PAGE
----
Cover image for Sleepyhead : the neuroscience of a good night's rest / Henry Nicholls.
Sleepyhead : the neuroscience of a good night's rest / Henry Nicholls.
First U.S. edition.
Publication Information:
New York : Basic Books, 2018.

Physical Description:
x, 342 pages ; 25 cm
General Note:
Originally published in the UK by Profile Books as Sleepy head : narcolepsy, neuroscience and the search for a good night.
Bad sleep -- Let there be light -- Weak with laughter -- Stages of sleep -- Sleeping dogs don't lie -- Bad breath -- The perfect neurological storm -- Lost in transition -- Ghosts and demons -- Wide awake -- Mind, body and soul -- Good sleep.


Call Number
Material Type
Home Location
616.8498 NIC Book Adult General Collection

On Order



A narcoleptic's tireless journey through the neuroscience of disordered sleep
Whether it's a bout of bad jet lag or a stress-induced all-nighter, we've all suffered from nights that left us feeling less than well-rested. But for some people, getting a bad night's sleep isn't just an inconvenience: it's a nightmare. In Sleepyhead , science writer Henry Nicholls uses his own experience with chronic narcolepsy as a gateway to better understanding the cryptic, curious, and relatively uncharted world of sleep disorders. We meet insomniacs who can't get any sleep, narcoleptics who can't control when they sleep, and sleep apnea victims who nearly suffocate in their sleep. We learn the underlying difference between morning larks and night owls; why our sleeping habits shift as we grow older; and the evolutionary significance of REM sleep and dreaming. Charming, eye-opening, and deeply humanizing, Sleepyhead will help us all uncover the secrets of a good night's sleep.

Author Notes

Henry Nicholls is a renowned science writer and author of three books. He has also written for Nature , New Scientist , and hosts the Guardian 's "Animal Magic" blog. Nicholls lives in London.

Reviews 2

Publisher's Weekly Review

Science writer Nicholls (The Galápagos: A Natural History) uses his decades-long experiences with narcolepsy as a jumping-off point for this stimulating exploration of sleep. He relates his own condition, and the related one of cataplexy-an abrupt loss of muscle tone in response to strong emotion-to the more common experiences of insomnia and sleep apnea. Nichols is careful to ground readers in the history of research into REM and circadian rhythms, but takes more interest in new research, primarily concerning a certain kind of neurotransmitter, the hypocretin. As he reveals, a genetic study of narcoleptic dogs in the late 1990s suggested problems with the functioning of the hypocretins could be involved in multiple sleep disorders. Along the way, Nicholls shares a few dramatic cases-including one of a man who strangled his wife while both were sleeping-but avoids the traps of sensationalism and prurience by keeping his focus on himself and others whom he meets. Actual advice on better rest is modest and ranges from common sense, such as avoiding caffeine, to research-based but perhaps counterintuitive, such as sleep restriction as a treatment for insomnia. Everybody sleeps, and Nicholls's entry into the genre of pop science books that use the unusual to illuminate the everyday has equally universal appeal. Agent: George Lucas, Inkwell. (Sept.) © Copyright PWxyz, LLC. All rights reserved.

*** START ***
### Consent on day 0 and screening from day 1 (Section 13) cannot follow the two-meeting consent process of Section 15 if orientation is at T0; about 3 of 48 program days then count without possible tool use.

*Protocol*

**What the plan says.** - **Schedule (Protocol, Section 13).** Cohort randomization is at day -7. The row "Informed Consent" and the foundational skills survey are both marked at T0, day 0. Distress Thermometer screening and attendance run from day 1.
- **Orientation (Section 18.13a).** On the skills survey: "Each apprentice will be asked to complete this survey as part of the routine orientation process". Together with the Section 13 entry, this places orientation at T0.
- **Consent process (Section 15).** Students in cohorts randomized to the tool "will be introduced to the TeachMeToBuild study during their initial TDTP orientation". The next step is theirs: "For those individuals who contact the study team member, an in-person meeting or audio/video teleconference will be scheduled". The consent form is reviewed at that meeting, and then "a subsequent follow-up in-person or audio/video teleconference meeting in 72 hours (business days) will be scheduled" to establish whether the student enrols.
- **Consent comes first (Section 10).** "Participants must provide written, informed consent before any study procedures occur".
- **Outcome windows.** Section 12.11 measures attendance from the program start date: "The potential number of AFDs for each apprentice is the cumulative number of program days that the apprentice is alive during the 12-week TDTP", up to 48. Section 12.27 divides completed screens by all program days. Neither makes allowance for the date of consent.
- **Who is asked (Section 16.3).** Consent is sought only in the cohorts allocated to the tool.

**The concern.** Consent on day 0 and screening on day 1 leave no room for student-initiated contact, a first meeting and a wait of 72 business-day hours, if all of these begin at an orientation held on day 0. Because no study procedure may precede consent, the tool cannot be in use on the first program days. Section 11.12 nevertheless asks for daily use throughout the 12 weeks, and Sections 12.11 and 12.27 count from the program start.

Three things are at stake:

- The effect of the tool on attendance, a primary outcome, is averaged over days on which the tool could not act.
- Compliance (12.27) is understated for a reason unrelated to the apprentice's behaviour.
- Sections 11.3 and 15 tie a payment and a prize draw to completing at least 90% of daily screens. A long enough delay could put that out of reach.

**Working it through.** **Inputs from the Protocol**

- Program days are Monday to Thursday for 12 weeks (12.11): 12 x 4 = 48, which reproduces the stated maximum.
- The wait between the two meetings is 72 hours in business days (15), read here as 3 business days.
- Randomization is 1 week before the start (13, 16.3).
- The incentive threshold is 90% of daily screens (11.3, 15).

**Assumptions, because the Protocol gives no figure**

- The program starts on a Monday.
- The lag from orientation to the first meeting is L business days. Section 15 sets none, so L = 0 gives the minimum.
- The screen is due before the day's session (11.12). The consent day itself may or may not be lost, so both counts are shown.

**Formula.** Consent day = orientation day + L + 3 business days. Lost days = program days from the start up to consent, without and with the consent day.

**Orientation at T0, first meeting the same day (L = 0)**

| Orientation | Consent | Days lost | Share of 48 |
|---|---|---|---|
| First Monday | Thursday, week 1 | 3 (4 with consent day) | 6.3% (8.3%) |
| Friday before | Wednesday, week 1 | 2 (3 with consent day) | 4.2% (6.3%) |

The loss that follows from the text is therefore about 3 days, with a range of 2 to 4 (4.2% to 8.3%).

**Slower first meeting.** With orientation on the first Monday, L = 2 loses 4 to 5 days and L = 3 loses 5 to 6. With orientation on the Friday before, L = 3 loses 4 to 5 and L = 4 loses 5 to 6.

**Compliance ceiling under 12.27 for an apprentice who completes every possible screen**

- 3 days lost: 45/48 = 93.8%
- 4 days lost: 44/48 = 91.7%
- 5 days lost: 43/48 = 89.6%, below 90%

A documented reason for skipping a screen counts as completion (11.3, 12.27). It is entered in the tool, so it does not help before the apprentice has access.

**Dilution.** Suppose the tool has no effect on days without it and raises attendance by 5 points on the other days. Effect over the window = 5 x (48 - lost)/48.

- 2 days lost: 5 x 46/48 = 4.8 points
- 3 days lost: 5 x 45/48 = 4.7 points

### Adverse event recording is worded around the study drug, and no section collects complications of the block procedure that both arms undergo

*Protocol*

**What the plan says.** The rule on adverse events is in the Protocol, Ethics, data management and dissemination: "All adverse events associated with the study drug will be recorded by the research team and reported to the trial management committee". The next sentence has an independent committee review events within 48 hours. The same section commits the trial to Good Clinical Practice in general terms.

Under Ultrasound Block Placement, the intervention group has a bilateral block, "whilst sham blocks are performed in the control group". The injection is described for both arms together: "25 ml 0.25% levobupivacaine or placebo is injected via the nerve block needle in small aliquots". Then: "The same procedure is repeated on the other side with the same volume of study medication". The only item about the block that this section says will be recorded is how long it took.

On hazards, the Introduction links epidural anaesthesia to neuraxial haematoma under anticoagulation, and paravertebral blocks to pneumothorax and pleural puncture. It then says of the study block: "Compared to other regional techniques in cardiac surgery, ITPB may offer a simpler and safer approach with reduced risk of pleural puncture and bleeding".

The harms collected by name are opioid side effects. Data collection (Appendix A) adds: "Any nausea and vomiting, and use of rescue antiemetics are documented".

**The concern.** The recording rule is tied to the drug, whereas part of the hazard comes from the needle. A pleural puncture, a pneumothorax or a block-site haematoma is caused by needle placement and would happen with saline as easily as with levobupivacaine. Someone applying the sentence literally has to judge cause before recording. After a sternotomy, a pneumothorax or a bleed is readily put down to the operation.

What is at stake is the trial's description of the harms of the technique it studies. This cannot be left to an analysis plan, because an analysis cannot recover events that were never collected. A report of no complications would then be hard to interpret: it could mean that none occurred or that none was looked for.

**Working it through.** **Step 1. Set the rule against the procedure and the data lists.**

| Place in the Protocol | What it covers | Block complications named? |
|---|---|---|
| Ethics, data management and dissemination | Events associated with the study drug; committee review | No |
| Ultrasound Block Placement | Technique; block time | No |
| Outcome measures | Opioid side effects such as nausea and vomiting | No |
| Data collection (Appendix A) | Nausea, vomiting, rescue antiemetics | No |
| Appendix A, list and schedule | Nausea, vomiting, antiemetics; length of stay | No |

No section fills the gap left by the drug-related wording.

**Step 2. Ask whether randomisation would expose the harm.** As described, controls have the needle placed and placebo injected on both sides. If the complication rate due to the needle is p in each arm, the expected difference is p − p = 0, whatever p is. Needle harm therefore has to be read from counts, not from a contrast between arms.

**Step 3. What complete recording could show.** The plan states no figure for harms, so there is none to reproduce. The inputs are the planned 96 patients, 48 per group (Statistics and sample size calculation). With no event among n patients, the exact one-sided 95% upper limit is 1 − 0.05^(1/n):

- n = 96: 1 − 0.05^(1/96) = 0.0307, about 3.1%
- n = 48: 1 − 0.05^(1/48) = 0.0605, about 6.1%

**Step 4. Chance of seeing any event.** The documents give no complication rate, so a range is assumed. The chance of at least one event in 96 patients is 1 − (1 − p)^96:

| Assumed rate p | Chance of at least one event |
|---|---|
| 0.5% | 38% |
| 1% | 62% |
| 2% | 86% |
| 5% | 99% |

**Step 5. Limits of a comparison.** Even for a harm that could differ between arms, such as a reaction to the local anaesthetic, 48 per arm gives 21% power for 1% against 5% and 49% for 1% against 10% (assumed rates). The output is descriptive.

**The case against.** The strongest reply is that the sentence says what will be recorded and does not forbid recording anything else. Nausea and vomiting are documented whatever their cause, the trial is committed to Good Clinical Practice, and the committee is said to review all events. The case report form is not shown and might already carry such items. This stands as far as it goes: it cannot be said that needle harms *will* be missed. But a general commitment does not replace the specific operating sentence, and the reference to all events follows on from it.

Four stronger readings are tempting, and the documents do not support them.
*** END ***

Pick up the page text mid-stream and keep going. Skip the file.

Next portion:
Library Journal Review

In his latest work, accomplished nature writer Nicholls (A Natural History) turns his research and expository skills toward his life with narcolepsy. After recounting his experiences, he focuses on the discovery and treatment of narcolepsy. He also takes a broad view of sleep disorders, showing how complex and interrelated the subject matter can be. Included are stories of various sleep dysfunctions, such as cataplexy, sleep paralysis, hypnagogic hallucinations, sleep apnea, insomnia, and restless leg syndrome. Along the way, Nicholls tells the history of the science of sleep, including the race to uncover the underlying neural pathway of narcolepsy and its key proteins, known as hypocretins or orexins. The author's style is conversational and the writing easy to follow. The book does not include in-depth discussion of brain anatomy or physiology; those interested in more detail will need to dig into the endnotes. VERDICT Anyone living with narcolepsy will be interested in this book, as will those with other sleep disorders. Readers simply curious about the science of sleep should also find it engaging.-Nancy H. Fontaine, Norwich P.L., VT © Copyright 2018. Library Journals LLC, a wholly owned subsidiary of Media Source, Inc. No redistribution permitted.

Table of Contents

Prefacep. ix
1 Bad sleepp. 1
2 Let there be lightp. 17
3 Weak with laughterp. 46
4 Stages of sleepp. 67
5 Sleeping dogs don't liep. 95
6 Bad breathp. 112
7 The perfect neurological stormp. 138
8 Lost in transitionp. 159
9 Ghosts and demonsp. 176
10 Wide awakep. 198
11 Mind, body and soulp. 225
12 Good sleepp. 255
Author's notep. 271
Further Readingp. 273
Acknowledgementsp. 276
Notesp. 279
Indexp. 324